McHale & Co. Solicitors Blog

The Rich and Famous Finally Show Us That Divorce Can Be Amicable

The news in the past couple of days has contained full details of the divorce of Amazon boss Jeff Bezos and how it has left his wife the world’s third richest woman.

However, it was not the headline that impressed me but, rather, the small print that revealed how the couple worked together to remain amicable and will continue to do so.  In today’s world of the media enjoying reporting on the most acrimonious of divorces it is refreshing!

So, what does this tell us? That even the highest net worth divorces can be resolved amicably!

I know that numerous potential clients are reluctant to consult lawyers regarding their separation because we come with the idea, unfortunately, that that’s when things start to go wrong and become acrimonious. Indeed, very often the main thing that a client says to me is that they don’t want to be arguing about it – they want it to be straightforward.

So, what are the options available to couples who are separating on amicable terms and wish to resolve financial matters as amicably as possible?

There are a number of ways of reaching a financial settlement without acrimony.  These are as follows but before I expand on them it is important to note that they all rely on both parties being honest about their financial positions and providing full and frank disclosure of this to the other party.

So what are the main options?

  1. 1.       Using Solicitors (hopefully members of Resolution!)

Both parties instruct their own solicitors to liaise and resolve financial matters for them.

The advantage of this scenario is that the lawyers know what they’re doing (hopefully!) and can, therefore, manage their client’s expectations.

The solicitors know what, in reality, is a fair and reasonable settlement for both parties and can advise accordingly.

Both parties receive individual legal advice and support.

As long as both parties are honest and up front there is no reason why this should be a drawn-out process and so costs should be limited.  Costs increase in cases where matters become acrimonious and one party does not disclose what they should which results in a lack of trust.

 

  1. 2.       Attending mediation

With this option the parties can be referred to mediation, or make their own referral. An advantage of this option is that legal aid is still available for those people on lower incomes and who would struggle to meet legal fees.  The mediator’s role is to help the parties negotiate a financial settlement between themselves which they are both happy with.  Both parties are able to obtain their own independent legal advice throughout the process and once an agreement is reached this can be drawn into a consent order by solicitors, which is legally binding.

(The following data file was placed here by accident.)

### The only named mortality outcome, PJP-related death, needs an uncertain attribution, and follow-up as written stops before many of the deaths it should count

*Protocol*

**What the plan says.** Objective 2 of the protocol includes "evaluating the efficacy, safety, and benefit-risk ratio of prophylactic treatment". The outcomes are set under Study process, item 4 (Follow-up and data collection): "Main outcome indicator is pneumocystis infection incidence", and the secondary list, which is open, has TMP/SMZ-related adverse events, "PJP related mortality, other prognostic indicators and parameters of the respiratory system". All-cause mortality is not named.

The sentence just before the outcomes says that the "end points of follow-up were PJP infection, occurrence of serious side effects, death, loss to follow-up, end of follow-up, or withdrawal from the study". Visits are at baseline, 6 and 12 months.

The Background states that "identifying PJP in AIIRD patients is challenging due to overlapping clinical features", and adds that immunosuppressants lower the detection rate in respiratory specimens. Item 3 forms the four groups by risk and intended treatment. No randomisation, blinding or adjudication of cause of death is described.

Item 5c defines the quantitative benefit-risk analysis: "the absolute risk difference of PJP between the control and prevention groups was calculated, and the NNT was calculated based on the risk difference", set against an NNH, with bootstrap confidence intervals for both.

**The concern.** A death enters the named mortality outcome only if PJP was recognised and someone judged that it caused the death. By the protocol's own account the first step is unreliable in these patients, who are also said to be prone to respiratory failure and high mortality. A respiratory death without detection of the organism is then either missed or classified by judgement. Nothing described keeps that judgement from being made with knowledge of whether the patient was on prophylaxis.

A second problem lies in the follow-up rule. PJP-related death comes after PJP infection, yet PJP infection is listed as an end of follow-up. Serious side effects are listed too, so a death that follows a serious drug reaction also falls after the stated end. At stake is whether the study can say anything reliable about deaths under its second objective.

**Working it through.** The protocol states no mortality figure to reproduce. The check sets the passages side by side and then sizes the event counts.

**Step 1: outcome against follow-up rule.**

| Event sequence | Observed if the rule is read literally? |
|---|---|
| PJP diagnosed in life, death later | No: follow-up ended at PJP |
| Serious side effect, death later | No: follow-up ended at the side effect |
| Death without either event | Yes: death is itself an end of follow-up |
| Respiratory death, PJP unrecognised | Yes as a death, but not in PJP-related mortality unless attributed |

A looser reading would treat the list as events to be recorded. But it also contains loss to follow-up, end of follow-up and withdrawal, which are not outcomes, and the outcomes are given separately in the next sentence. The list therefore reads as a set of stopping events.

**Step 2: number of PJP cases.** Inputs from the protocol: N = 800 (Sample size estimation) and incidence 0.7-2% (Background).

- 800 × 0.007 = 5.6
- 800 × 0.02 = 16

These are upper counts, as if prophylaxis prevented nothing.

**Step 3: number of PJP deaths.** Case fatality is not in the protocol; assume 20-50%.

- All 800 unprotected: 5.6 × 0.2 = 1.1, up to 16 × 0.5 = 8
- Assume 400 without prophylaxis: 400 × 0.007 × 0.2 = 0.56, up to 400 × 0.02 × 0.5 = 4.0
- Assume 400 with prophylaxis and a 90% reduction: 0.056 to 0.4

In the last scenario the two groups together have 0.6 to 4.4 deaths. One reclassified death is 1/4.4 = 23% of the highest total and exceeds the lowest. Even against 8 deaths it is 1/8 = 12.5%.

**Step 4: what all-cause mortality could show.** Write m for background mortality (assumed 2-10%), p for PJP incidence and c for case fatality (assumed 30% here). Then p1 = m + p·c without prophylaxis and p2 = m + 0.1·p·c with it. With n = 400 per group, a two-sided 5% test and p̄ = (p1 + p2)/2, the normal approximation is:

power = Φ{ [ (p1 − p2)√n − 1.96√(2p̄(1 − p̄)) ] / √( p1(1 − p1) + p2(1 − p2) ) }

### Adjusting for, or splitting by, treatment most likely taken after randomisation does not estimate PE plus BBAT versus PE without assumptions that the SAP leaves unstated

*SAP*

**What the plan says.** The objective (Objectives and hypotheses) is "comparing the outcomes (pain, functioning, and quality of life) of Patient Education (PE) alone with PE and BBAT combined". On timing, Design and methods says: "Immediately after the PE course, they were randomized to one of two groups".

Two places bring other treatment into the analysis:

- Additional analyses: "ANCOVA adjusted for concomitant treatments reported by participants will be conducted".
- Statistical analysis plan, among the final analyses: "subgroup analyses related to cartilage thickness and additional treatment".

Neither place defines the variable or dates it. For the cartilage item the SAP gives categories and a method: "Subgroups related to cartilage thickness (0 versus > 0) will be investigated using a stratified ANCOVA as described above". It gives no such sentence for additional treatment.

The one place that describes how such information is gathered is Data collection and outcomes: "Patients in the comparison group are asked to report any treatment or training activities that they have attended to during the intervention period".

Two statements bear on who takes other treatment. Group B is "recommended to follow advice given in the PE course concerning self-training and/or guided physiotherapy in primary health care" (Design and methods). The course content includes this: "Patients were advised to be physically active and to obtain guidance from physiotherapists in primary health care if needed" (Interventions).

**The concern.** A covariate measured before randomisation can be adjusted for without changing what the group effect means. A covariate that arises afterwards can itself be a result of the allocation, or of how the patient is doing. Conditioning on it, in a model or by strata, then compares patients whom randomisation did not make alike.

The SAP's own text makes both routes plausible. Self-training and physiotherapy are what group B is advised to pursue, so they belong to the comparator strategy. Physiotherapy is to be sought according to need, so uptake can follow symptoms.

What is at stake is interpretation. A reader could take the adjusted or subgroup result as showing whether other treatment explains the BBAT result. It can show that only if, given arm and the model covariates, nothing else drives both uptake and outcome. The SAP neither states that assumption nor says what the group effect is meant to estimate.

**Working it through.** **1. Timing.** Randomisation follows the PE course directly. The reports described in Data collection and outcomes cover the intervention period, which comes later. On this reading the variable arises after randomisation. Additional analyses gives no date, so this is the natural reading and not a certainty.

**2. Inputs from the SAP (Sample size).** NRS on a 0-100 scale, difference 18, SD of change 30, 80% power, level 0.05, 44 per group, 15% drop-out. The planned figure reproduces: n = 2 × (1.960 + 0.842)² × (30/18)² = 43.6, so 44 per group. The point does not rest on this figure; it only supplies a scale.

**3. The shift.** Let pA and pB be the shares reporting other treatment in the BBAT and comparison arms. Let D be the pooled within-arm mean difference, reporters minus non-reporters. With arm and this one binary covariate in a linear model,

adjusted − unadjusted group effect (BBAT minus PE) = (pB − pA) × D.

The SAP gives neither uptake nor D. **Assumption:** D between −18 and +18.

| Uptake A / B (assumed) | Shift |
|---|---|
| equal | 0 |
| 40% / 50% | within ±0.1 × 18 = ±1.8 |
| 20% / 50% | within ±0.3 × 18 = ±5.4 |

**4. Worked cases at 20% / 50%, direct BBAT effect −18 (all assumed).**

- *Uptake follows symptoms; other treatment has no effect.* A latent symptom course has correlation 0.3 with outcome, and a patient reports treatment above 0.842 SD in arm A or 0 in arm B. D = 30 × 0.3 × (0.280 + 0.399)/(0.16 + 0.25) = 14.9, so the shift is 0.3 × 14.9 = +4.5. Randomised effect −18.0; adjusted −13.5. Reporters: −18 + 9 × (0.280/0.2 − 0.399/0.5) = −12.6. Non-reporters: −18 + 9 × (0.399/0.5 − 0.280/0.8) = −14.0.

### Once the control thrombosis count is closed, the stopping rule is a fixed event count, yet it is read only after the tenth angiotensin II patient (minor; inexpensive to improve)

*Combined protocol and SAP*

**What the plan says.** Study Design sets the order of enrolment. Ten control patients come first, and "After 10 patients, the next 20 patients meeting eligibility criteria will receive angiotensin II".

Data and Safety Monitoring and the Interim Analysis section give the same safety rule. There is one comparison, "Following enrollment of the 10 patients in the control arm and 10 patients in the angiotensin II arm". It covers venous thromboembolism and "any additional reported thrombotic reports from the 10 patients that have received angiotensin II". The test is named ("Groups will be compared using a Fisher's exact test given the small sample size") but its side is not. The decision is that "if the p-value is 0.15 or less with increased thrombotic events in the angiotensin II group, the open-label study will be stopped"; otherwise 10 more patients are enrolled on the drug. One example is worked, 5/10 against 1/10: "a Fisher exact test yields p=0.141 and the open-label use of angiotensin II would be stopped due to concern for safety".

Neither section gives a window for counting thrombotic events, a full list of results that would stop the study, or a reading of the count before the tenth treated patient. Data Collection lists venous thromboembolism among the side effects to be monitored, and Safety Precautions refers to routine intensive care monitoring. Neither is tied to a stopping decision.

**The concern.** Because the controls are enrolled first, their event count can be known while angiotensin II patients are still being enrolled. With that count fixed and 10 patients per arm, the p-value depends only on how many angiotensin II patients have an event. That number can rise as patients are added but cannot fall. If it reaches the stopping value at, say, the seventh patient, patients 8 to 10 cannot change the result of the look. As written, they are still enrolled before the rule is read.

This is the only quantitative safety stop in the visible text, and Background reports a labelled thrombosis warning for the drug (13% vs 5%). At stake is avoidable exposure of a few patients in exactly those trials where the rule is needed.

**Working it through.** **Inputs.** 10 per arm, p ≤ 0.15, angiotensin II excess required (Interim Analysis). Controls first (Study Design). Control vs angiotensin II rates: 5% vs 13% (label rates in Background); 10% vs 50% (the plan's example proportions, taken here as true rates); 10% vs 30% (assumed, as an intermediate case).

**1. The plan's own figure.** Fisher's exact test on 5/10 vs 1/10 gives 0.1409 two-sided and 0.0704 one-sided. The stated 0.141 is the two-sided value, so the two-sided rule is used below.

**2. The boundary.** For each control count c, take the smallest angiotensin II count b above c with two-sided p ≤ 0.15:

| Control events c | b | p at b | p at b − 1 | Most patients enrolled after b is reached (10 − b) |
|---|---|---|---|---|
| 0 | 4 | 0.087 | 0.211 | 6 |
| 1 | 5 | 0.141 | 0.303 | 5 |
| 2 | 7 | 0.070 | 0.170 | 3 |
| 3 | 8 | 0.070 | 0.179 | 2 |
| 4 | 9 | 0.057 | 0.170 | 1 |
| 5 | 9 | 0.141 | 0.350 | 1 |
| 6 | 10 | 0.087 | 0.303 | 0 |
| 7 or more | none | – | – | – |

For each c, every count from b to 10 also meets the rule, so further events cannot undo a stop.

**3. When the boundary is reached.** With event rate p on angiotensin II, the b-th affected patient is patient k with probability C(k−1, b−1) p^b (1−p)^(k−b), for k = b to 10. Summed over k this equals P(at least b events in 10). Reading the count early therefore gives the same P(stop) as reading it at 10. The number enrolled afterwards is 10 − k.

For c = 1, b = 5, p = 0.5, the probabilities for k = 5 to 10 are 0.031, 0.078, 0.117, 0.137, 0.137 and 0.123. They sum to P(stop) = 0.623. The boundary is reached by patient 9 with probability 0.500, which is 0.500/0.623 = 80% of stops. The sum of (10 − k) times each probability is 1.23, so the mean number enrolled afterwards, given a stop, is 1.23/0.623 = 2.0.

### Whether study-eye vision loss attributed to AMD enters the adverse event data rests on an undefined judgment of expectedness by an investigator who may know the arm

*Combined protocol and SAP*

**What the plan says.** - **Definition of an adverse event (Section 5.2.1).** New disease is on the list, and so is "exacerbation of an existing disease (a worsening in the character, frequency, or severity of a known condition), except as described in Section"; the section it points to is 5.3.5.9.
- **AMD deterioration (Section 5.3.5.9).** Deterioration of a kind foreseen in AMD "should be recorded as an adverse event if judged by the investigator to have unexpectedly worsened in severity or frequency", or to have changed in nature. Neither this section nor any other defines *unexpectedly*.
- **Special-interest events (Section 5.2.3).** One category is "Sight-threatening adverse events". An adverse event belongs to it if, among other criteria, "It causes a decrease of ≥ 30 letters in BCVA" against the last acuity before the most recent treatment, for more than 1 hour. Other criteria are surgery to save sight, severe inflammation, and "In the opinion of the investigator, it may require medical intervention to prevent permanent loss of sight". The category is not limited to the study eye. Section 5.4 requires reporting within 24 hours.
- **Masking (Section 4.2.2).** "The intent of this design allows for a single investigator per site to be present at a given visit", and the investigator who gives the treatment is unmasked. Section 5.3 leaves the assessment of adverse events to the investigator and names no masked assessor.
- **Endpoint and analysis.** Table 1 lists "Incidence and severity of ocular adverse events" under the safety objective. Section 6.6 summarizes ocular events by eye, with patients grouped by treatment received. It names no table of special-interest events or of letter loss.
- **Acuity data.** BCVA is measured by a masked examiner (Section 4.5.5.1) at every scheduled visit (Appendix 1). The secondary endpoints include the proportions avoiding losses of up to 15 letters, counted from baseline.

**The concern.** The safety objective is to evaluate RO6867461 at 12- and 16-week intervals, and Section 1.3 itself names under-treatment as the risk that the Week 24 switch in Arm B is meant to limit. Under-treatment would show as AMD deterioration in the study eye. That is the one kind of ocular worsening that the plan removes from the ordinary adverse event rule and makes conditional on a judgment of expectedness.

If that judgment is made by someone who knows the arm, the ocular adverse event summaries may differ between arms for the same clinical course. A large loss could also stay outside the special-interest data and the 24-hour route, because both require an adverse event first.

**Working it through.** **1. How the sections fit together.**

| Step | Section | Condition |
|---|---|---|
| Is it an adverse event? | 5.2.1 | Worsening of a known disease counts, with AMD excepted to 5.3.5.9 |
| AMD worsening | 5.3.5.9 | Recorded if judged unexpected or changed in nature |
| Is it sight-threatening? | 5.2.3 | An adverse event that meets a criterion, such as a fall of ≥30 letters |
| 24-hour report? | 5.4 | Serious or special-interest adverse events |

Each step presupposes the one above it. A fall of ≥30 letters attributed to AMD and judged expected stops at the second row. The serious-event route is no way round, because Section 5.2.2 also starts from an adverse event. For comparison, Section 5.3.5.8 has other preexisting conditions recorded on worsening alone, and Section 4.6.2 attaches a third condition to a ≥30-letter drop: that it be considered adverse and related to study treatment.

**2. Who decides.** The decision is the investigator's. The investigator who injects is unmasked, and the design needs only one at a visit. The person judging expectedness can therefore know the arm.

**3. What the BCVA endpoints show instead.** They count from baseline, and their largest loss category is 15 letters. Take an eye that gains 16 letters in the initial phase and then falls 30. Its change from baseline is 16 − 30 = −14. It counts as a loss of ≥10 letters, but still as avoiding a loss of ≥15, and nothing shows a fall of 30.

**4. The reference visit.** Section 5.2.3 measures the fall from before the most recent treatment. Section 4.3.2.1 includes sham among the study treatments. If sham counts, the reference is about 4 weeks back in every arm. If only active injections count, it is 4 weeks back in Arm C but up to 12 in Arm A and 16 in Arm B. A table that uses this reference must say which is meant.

Ideally, this option should be cheaper than using solicitors from day one but I have been concerned recently about some extremely high charges being made in this area.  So, shop around!

 

  1. 3.       Using a collaborative lawyer

A collaborative lawyer is one who is a skilled mediator and who works with another collaborative lawyer to help the parties reach an agreement.  It is a mixture of options one and two above and involves the parties signing up to a collaborative process which involves a number of round the table meetings to reach a settlement.  Should the negotiations break down the solicitors have to step down and the parties have to find alternative representation.  The idea behind this is that there is, therefore, an incentive for an agreement to be reached.

Personally, I’m not sure if this is as popular as it was intended to be when introduced as I find that a lot of clients, even those on amicable terms, are sceptical about trying to sort a deal round a table and feel under pressure to do so.  However, it does work for some.

 

  1. 4.       Reaching an agreement between themselves

All clients are advised that any agreement reached with each other is better than one that is ‘forced’ upon them.  However, it is important to note that in the eyes of the court the agreement has to be a ‘reasonable’ one otherwise it won’t receive the court’s approval and therefore won’t be legally binding.

Furthermore, it’s extremely important for the agreement to be drafted into a consent order by solicitors and approved by the court in order to achieve a clean break – otherwise the other party may come back in the future looking for more – and that’s when things do become acrimonious!

 

I hope that the above has been useful for you.  Should you require any further information then please don’t hesitate to contact me.

 

Victoria Richardson

Victoria.richardson@mchaleandco.co.uk

 

Categories: Divorce & Family Law